There’s no escaping it: machines, apps, and AI take are poised to manage more aspects of our lives, finances included. Although loss of privacy is a downside, the benefits are better advice, tailored just for us, delivered precisely when we may need it most.

Photo: Bigstock

About Merry Sheils (24 Articles)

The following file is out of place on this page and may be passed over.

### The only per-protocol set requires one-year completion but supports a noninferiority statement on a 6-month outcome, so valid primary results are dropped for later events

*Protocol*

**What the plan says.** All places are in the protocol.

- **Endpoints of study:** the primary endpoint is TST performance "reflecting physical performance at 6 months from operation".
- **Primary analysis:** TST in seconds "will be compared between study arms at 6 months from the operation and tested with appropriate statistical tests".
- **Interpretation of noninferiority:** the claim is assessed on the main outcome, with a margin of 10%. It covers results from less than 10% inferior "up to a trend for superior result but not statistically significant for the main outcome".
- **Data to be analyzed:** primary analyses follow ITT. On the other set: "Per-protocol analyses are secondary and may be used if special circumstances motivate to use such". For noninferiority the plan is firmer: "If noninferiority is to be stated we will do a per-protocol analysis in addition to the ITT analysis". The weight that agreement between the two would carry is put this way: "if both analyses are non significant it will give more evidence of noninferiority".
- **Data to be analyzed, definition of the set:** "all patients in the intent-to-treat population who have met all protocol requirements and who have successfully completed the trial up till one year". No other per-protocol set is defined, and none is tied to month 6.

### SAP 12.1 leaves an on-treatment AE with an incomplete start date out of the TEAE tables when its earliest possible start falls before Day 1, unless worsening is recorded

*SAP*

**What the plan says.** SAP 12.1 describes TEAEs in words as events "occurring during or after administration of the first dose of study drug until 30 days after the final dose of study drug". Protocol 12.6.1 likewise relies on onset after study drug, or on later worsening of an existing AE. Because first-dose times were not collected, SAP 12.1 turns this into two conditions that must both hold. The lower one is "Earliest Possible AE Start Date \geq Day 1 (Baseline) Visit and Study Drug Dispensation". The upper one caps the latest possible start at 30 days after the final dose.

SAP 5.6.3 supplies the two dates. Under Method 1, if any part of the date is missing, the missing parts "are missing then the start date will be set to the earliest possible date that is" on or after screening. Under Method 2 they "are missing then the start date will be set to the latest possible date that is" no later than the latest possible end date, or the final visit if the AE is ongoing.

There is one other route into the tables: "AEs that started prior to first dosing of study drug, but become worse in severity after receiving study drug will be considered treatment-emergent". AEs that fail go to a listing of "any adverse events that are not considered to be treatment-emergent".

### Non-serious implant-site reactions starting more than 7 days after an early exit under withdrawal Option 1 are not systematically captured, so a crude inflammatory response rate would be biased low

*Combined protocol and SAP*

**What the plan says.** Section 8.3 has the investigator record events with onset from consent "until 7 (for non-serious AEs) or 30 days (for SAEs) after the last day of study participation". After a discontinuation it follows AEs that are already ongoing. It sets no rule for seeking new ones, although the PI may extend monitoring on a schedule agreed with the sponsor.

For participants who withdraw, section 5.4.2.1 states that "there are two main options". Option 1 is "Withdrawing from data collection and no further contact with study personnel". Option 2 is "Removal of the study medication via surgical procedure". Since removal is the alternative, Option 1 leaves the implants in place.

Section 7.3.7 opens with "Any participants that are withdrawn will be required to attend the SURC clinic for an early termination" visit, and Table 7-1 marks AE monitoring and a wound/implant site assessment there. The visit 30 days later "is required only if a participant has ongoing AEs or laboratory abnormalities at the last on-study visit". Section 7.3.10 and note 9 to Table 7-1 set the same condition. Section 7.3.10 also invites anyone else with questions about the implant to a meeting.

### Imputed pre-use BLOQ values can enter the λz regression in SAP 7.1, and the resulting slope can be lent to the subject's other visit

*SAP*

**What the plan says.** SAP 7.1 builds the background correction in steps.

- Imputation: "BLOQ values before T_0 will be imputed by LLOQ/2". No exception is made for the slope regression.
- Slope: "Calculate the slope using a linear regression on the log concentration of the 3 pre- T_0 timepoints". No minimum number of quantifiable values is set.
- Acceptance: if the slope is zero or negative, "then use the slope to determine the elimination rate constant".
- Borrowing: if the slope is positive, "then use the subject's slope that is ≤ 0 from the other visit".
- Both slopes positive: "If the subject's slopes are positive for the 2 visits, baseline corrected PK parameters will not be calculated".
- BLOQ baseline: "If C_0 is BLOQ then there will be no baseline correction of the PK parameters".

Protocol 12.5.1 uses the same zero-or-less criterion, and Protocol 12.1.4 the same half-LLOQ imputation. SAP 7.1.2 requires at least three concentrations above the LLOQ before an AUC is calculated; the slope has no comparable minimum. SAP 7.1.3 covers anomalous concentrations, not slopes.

Merry Sheils won the New York Press Club’s Journalism Award for best business writing in 2011 and 2012. As a portfolio manager for private clients, she writes a financial column for as well as features and profiles. She frequently writes economic and capital markets commentary, including white papers, thought leadership pieces and investment reports, for companies and investment managers. Prior to becoming a writer, Merry worked as a senior portfolio manager and investment analyst at BNYMellon and Wilmington Trust Company (now M&T Bank). A SUNY graduate with a degree in finance, she is the author of “Debt-Based Securities” and has been published in The Financial Times, Forbes and Chief Executive Magazine, and has appeared as a guest on CNBC. She founded First New York Equity, Incorporated, an investment advisory firm, and sold it to Price Waterhouse (now PricewaterhouseCoopers). She divides her time between New York City and her 18th century house in Columbia County, NY, where she is active in the North Chatham Free Library, the Old Chatham Hunt Club and the Columbia County Historical Society.